My sister and her husband’s family used to have a ‘butchering day’ every year and every one of the six adult children would come home and, there at the farm, they’d kill and butcher enough cows and pigs for fill the whole families freezers for the year. I think everyone got a whole pig and a half or a quarter of a cow.

  16. Oh, and we always picture a chicken getting it’s head cut off with an axe, right? Usually a Pilgrim and a turkey, right?

    My mom used a corn knife…also called a machete.
    My mother in law used a stick.
    She’d have like four chickens in her hands, hanging by their legs. (we…once a year…had a chicken cleaning day and she’d do like…fifty chickens in one day to freeze for the year.)
    She’d grab three or four. But all but one in one hand, hanging down, sometimes they’d flop and squawk in the most ALARMING manner, but of course we didn’t let that stop us. I’d gather them up and bring them to her so she never ran out of them.
    She’d take one chicken in one hand, while the others hung in the other hand. With a stick by her feet, she’d swing the chicken so it sort of stretched out, flip it down on the ground, head first, with her feet, she’d kick that stick so it went across the chicken’s neck, then step on the stick with both feet, one foot on either side of the chicken’s neck so the neck was pressed hard on the ground, then she’d JERK. Just rip it’s head off. And with that jerk she’d throw the chicken away from her, switch another chicken to her free hand and again, flip the chicken, trap it’s neck, JERK.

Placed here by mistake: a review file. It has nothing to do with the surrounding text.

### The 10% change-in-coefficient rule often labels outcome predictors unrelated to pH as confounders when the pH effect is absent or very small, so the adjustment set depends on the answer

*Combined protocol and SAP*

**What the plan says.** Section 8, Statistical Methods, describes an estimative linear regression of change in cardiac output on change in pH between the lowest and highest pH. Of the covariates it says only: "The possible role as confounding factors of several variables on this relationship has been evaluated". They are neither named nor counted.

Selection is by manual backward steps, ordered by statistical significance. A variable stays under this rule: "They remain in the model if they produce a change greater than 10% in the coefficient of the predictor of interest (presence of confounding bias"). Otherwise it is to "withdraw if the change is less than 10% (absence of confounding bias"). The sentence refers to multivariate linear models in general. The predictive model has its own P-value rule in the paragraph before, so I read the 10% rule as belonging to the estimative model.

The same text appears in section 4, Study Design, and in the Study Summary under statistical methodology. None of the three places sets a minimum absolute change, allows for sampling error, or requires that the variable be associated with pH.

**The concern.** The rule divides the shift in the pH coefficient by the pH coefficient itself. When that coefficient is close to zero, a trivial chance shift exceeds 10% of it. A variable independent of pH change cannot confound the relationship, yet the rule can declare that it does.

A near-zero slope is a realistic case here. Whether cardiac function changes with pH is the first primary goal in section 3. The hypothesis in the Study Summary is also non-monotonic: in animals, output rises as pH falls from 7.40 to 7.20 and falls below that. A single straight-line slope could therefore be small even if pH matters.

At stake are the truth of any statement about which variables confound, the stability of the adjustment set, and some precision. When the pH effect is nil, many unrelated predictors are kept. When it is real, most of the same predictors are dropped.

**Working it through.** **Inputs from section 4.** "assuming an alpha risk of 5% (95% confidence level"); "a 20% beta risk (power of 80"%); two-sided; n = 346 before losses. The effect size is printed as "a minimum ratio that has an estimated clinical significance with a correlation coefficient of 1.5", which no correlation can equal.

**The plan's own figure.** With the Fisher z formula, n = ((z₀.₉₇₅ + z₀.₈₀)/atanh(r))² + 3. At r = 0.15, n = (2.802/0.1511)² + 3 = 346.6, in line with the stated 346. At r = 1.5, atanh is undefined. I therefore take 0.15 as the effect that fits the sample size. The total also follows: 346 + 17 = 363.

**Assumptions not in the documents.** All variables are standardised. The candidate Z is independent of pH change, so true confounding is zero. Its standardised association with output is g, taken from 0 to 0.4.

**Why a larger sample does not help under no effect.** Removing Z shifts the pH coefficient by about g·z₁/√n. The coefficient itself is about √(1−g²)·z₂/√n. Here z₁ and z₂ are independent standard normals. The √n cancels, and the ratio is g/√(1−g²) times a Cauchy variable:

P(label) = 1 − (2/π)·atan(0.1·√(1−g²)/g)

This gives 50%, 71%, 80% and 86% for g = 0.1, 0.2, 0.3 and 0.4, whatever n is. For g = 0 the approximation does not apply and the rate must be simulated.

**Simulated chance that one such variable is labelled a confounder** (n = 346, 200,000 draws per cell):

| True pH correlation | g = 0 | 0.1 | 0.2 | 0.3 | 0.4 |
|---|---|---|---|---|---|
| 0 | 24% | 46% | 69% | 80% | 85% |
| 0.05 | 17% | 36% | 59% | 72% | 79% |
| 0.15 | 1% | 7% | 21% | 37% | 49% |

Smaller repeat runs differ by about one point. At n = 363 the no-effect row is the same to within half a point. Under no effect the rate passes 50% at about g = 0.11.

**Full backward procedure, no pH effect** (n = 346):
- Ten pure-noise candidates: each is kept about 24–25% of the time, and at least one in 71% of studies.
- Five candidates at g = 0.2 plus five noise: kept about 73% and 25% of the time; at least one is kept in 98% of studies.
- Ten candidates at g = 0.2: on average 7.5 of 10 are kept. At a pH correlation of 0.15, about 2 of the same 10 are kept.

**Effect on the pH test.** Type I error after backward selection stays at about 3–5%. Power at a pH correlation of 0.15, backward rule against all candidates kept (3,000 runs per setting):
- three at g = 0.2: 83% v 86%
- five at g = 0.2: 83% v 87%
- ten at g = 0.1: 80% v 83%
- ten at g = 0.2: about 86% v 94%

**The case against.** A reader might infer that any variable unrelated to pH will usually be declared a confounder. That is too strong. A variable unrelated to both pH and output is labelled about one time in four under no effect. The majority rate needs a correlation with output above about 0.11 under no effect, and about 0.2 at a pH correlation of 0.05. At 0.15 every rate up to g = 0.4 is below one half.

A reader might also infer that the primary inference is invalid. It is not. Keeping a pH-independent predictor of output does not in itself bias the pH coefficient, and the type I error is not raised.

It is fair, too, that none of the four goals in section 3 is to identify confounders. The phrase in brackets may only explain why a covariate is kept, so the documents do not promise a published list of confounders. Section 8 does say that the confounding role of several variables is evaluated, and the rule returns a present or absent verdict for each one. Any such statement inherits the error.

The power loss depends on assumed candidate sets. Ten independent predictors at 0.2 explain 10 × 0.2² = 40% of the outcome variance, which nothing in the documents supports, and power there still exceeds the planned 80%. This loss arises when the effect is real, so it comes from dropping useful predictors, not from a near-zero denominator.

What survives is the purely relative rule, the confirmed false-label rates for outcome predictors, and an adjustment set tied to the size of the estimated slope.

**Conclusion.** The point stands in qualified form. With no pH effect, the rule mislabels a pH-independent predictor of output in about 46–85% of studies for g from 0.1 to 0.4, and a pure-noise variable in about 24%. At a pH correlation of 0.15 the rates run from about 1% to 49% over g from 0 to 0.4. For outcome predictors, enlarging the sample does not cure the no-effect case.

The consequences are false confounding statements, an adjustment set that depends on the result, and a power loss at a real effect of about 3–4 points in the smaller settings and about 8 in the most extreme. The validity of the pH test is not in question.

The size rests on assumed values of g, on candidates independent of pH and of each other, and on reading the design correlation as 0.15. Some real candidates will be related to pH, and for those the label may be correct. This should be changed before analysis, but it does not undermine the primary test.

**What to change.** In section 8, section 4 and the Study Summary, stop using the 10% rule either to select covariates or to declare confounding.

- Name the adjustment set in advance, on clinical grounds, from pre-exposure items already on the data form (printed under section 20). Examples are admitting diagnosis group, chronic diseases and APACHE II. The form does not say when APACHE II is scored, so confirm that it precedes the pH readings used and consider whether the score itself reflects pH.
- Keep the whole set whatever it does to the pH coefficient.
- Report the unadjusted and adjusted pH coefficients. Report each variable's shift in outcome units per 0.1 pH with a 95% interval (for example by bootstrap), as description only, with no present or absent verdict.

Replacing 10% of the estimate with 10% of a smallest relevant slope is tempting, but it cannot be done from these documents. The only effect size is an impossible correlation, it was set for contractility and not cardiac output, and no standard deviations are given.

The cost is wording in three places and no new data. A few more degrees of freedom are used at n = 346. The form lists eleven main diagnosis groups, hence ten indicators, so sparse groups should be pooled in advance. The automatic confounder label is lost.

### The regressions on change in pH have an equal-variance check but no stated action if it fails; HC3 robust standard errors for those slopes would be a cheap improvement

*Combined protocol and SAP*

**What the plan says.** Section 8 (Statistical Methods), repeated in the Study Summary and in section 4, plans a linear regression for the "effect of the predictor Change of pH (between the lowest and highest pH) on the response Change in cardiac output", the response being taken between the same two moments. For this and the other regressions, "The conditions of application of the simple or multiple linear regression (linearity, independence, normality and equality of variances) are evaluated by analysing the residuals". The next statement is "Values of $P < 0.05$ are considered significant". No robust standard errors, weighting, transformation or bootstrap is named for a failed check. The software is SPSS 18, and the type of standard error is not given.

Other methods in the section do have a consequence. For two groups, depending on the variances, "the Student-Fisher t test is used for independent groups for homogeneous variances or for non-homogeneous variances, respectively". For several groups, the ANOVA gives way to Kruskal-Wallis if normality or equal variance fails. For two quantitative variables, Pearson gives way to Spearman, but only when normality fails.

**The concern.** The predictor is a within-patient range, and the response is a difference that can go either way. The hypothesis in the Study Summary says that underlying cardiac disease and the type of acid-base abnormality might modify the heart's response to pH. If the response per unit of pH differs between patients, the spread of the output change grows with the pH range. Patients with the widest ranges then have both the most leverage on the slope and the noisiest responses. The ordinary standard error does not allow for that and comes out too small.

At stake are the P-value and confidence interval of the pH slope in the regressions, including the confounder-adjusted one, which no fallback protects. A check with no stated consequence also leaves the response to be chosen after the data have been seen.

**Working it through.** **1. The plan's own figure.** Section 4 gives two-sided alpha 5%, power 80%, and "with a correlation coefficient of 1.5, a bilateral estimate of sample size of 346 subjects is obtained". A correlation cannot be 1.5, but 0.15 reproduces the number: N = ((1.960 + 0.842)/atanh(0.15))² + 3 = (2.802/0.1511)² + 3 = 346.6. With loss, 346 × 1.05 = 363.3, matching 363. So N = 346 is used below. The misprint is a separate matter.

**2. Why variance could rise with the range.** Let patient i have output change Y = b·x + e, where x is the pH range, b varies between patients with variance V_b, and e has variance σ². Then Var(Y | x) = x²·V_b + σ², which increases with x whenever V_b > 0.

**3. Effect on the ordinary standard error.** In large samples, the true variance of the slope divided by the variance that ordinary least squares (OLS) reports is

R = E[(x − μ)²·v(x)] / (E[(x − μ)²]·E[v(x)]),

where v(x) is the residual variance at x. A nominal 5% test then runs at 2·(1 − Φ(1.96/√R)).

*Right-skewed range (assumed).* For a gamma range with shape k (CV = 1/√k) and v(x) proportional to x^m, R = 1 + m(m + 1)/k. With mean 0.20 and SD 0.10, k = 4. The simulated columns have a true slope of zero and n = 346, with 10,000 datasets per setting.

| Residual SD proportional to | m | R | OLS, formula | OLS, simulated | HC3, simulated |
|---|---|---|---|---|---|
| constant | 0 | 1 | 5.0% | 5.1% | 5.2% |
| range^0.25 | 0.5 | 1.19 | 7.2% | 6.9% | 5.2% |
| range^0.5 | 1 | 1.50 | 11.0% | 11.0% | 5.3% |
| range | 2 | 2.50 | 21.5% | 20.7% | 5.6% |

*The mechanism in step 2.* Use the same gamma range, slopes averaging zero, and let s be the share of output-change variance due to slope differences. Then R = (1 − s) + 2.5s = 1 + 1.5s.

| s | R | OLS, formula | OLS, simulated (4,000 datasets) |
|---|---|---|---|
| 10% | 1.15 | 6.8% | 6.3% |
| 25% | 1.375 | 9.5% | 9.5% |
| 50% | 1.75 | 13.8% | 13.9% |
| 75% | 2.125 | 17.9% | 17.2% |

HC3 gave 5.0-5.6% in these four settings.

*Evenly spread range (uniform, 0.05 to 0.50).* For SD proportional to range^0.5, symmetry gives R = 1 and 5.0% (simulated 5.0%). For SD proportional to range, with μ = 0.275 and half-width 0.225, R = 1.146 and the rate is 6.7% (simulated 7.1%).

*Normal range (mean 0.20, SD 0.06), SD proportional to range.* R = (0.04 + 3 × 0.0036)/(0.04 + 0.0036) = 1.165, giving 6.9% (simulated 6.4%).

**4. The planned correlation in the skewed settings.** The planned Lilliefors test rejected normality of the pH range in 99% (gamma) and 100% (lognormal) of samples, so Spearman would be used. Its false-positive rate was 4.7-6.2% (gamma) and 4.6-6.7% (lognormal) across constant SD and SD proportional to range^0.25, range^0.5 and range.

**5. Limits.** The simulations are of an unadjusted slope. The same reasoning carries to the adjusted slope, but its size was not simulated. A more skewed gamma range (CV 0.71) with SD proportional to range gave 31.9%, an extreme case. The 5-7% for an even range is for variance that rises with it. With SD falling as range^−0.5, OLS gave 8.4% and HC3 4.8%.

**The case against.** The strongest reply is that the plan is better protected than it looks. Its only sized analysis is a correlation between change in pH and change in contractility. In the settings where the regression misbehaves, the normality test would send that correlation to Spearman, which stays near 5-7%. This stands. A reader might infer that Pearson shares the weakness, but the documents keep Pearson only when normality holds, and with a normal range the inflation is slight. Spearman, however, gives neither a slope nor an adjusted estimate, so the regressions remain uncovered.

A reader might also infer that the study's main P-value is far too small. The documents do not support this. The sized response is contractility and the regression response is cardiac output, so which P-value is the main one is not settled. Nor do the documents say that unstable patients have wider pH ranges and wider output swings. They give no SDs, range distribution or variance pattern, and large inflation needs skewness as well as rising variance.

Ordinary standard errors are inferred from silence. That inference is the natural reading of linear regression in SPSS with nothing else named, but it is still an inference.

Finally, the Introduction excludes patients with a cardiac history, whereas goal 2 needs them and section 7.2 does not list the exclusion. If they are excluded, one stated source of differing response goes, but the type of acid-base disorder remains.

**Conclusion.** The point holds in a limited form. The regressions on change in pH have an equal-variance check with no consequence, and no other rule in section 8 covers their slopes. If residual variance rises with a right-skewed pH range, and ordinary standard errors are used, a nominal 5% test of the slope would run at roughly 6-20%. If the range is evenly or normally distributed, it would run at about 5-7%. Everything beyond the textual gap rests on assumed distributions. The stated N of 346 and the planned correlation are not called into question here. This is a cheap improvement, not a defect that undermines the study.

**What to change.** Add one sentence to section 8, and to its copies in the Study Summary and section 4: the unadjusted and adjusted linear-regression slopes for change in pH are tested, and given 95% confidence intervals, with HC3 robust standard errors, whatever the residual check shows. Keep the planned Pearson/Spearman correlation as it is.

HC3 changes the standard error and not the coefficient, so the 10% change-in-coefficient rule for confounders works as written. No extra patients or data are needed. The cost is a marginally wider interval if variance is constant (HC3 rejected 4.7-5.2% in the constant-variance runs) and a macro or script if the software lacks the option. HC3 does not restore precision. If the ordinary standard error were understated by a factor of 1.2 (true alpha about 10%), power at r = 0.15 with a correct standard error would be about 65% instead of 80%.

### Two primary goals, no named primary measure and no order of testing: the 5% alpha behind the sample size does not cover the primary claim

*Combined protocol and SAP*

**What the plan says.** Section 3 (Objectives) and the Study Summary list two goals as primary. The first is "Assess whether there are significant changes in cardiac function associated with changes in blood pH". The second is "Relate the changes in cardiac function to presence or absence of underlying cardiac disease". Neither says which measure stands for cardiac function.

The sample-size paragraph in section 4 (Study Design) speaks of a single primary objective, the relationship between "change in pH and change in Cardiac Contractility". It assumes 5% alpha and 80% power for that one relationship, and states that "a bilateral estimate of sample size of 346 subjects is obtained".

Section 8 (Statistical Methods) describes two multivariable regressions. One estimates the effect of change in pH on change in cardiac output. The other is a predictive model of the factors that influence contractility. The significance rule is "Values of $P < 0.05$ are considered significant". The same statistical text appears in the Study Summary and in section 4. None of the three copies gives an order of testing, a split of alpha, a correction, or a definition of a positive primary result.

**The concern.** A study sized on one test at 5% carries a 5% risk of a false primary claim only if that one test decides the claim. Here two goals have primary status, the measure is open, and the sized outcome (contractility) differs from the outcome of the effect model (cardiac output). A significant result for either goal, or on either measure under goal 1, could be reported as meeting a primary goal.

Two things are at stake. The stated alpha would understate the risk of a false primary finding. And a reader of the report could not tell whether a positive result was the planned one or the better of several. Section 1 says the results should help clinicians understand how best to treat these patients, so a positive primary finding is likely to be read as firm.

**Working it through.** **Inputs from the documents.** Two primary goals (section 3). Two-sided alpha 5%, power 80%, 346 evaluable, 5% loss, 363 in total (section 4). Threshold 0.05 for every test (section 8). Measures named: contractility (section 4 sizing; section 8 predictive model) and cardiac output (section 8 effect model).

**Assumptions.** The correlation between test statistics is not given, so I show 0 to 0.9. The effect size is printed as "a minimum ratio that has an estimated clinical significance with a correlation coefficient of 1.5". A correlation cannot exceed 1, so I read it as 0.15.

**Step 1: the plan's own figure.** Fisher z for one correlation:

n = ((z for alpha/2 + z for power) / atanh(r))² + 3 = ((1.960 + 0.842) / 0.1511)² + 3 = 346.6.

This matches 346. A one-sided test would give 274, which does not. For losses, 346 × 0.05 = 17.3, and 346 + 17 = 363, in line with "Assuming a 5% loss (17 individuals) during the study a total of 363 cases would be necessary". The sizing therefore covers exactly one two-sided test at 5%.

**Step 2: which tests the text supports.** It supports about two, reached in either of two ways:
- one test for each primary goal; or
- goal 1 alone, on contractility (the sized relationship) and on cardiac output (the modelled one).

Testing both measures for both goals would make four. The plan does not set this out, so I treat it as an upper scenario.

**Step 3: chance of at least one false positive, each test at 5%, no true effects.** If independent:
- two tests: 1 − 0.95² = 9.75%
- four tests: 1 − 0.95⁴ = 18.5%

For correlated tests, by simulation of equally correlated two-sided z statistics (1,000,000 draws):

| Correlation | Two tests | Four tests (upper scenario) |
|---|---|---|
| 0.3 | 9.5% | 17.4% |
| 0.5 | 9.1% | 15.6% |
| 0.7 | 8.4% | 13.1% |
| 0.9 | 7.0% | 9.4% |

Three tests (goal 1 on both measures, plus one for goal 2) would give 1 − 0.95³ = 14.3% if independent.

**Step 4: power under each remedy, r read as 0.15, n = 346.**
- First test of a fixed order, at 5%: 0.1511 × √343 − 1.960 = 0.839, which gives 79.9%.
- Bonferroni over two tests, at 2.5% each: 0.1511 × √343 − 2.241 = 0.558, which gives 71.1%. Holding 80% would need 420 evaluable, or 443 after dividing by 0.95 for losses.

Over and over. I swear you could’ve set it to music and it was INSTANT for the chicken. But they’d flop around for a while. So headless chickens would be rolling and flying around all over while their little heads piled up at Marybelle’s feet.
    It was horrible but let’s face it folks, this is where food comes from.
    My aunt had an even better method. She’d just step on the chicken’s head and jerk.

  17. OH. MY. GOSH. MARY, I am sitting here laughing at this MOST informative post of yours until the tears are streaming down my face. The picture you have created here…amazing. That had to be truly something to behold. Have you put this in one of your books? If not, YOU NEED TO!That seems like the best thing to do–pick a day and just do a bunch of them at once and get it over with. What a lesson you had in that! Promise me you will write about this on one of your books. It’s too good to not use.